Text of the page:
GraphQL Java Server for your Micro Service Platform

 

GraphQL had been on my ‘one to watch’ list for some time. Upon casual glances it looked both expensive to implement and lacked any burning issue it could solve (at least for me). So there it sat. Then GitHub announced they were adopting GraphQL for their next generation public api, and around the same time, our micro-service based product started having growing pains.  Those growing pains came from the disparate API jungle our consumers needed to navigate.  Was a GraphQL server the answer?

Our micro-services had grown in number.  They (mostly) produced server-side designed API endpoints that mapped out each micro-service domain object graph.  The API endpoints ranged from very specific consumer needs to the ’all you can eat’ API query that returned everything. There were several notable patterns to appear:

  • Consumers had to call multiple micro-service APIs to collate all the data needed to render a page, or for their own service logic

  • Micro-services that contained linking identifiers started to request these downstream domains to enrich their own query API

  • Consumers would find and call an existing coarse-grained expensive API endpoint just to get a couple of odd fields

If you take a look at the http://graphql.org website you’ll see a very polished product. It looked to be a potential solution to our API growing pains, and, what I hadn’t really appreciated in my earlier glancing is that the complexity of creating the server side processing engine is already provided in several languages. So not only is GraphQL a ‘query language syntax’, but also the ‘query language processor’. That just leaves wiring up your data.

Not only is GraphQL a ‘query language syntax’, but also the ‘query language processor’. That just leaves wiring up your data domain.

Further searching revealed very few samples for Java based GraphQL server. So here I’ve pulled together a multi-module Java project to test out a Java based GraphQL server backed by several REST micro-services. Hopefully the code and README in GitHub overview will give you enough depth to explore it yourself.

Maturity, Documentation and Community

GraphQL has been around a long time and being used by FaceBook and GitHub is a massive endorsement of maturity, as well as confidence for production readiness.

GraphQL sweet spot for me would be for aggregation of many micro-services and/or data-sources. Creating such a GraphQL service on the borders of your platform comes with benefits on both sides

It solves a very real problem, especially for larger platforms. There’s excellent client-side documentation and while the server-side documentation is not so polished the graph-java implementation works as expected out the box. I was pleasantly surprised at how quickly I became productive.

Lots of community activity, and although much is focused on JavaScript side there is a healthy Java community under the http://github.com/graphql-java organisation.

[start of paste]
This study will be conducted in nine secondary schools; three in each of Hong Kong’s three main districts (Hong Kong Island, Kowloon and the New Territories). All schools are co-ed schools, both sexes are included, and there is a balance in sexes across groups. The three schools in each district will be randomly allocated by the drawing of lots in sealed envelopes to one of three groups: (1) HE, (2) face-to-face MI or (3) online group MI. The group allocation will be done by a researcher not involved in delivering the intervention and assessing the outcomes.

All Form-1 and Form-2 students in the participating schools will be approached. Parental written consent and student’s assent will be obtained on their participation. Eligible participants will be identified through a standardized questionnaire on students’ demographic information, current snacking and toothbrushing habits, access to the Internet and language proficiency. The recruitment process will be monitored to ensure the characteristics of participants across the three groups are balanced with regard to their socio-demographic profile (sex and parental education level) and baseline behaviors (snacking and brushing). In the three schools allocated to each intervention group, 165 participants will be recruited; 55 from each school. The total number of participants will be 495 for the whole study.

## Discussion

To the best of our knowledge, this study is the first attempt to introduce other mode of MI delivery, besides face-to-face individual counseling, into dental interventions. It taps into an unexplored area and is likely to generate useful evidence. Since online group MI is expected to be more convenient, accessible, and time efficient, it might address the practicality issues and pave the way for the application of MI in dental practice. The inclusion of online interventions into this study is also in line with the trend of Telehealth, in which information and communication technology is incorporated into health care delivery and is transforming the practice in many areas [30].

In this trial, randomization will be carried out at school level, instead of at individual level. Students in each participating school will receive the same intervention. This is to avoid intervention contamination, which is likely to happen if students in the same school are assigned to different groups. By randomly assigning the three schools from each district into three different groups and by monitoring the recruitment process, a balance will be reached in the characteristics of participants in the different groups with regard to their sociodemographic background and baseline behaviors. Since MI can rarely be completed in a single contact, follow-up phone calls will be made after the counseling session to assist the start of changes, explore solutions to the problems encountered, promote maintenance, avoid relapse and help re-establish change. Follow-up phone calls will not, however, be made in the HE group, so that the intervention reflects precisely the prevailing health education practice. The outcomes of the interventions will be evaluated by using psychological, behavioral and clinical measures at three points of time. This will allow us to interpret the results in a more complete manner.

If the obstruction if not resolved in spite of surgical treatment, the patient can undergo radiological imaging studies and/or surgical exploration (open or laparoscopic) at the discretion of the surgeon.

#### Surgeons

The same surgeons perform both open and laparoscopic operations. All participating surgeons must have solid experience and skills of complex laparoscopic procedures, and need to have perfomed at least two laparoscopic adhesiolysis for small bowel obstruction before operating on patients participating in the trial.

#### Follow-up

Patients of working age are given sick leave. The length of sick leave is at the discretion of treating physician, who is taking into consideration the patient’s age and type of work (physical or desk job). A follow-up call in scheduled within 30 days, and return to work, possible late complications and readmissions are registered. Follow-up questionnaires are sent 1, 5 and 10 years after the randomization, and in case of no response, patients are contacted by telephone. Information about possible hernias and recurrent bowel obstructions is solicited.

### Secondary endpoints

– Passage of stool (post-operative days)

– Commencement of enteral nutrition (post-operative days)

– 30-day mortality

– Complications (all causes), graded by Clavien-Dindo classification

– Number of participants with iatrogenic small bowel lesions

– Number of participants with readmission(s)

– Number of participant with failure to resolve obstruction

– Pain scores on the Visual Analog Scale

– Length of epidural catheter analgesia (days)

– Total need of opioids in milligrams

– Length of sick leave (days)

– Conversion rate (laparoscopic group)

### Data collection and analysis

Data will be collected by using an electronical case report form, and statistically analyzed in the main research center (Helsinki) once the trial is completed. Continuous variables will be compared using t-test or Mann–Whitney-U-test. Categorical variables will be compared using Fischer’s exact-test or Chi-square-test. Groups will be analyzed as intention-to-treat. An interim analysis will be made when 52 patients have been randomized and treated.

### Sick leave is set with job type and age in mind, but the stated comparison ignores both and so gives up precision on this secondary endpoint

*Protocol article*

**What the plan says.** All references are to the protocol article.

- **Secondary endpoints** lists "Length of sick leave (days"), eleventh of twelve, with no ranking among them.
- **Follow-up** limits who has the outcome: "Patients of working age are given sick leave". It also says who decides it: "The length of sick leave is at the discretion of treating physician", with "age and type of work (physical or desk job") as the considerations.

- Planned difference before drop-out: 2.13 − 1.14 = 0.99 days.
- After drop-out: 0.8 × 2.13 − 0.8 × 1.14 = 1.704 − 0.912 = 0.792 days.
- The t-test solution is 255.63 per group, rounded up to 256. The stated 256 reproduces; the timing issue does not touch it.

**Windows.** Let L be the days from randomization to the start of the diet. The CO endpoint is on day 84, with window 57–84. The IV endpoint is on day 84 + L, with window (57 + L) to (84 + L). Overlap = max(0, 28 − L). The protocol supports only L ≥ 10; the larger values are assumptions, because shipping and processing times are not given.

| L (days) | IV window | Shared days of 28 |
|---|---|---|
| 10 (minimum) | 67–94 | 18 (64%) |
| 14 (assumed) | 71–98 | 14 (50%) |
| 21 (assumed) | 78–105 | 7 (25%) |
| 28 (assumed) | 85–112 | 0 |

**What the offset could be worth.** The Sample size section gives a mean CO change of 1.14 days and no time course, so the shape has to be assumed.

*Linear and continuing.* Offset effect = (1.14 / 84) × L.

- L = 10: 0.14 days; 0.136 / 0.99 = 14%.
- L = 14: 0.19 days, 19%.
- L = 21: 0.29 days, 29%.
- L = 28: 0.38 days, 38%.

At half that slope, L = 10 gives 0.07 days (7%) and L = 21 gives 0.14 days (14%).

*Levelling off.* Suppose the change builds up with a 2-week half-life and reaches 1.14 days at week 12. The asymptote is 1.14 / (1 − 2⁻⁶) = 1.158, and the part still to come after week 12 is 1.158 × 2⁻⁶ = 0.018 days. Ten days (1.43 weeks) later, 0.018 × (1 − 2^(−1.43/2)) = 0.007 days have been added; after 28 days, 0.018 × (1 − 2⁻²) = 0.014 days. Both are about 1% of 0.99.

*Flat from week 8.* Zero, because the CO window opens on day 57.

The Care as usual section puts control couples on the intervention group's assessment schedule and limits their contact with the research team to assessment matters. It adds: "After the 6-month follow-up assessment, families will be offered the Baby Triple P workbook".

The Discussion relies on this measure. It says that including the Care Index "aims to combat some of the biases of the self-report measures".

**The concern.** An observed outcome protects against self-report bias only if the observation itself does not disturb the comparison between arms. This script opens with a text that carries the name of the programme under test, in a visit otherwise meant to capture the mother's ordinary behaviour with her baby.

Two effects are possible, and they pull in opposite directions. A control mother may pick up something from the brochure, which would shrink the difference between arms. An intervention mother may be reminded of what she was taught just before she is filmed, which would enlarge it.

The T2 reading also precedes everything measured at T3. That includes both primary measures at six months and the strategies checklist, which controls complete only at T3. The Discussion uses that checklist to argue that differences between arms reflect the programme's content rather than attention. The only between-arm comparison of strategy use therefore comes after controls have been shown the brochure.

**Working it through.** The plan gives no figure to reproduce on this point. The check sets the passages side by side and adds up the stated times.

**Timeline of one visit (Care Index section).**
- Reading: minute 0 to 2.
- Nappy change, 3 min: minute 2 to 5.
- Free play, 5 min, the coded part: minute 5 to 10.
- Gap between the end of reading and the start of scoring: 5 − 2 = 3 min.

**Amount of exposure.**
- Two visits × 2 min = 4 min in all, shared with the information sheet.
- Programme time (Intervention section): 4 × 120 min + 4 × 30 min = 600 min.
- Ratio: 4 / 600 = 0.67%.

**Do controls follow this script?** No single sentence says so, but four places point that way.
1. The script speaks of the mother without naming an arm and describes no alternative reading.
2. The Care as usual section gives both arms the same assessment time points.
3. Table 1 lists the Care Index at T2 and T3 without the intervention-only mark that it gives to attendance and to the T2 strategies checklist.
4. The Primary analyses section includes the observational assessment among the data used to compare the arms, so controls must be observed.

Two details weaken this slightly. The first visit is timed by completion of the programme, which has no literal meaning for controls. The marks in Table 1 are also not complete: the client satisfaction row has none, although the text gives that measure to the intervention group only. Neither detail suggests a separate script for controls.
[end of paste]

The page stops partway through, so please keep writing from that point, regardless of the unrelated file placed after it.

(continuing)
At the time of writing the graphql-java server implementation project seemed to be the most mature, with supporting projects like graphql-java-tools (defining a schema with a mix of schema text definition and code mixin), graphql-java-annotations (defining a schema with objects and annotations) and graphql-spring-boot (auto wiring into SpringBoot), either not quite ready for prime time or somewhat limited.

Right Tool for the Right Job

GraphQL sweet spot for me would be for aggregation of many micro-services and/or data-sources. Creating such a GraphQL service on the borders of your platform comes with benefits on both sides:

  • Consumers can get a well defined schema with documentation

  • Consumers can group and fine tune their queries to give them only what they need in a single call

  • Your platform has a pinch point to apply caching, mapping adjustments, aggregation, and data enrichment

  • Your platform has a much clearer understanding of what data the consumers really are using, and not using, which will aid data model evolution

…most of the above benefits outweigh the costs and challenges:

  • Another repetitive object mapping layer to maintain (add GraphQL schema to your DTO and JPA schemas)

  • You must completely know schema of downstream you wish to expose (e.g. all possible enum values)

  • You need to manage data fetching efficiently, implement your own performance, caching, and pagination solutions

  • You need to hook into your security model (in most cases you can get away with simply passing through the authentication data)

The effort to stand up a GraphQL server is a lot simpler than you might think at first glance.  In reality, you are just plugging in a processor framework and thereafter defining your data schema mappings and data fetching adaptors.  It lives quite comfortably within your existing security and data source technologies.

GraphQL could replace REST in all your micro-services. Whether this is a good idea will be very specific to your situation. REST is more universal and there are more tools for REST based API management and monitoring, not to mention a lot more familiarity across the developer community. That said, I could see some micro-services with larger datasets benefiting from exposing a GraphQL endpoint alongside a traditional REST API.  For example, this would be a better way to implement a powerful ‘search’ like REST API endpoint than trying to cook your own using REST query parameters.

Finally, the GraphiQL tooling is a killer feature. Even if not something for production access it can be a massive aid to learning, schema design process, and manual testing.

Overall a very impressive technology that will definitely be moving from evaluation spike to production spike.

 Java Based GraphQL Spike 

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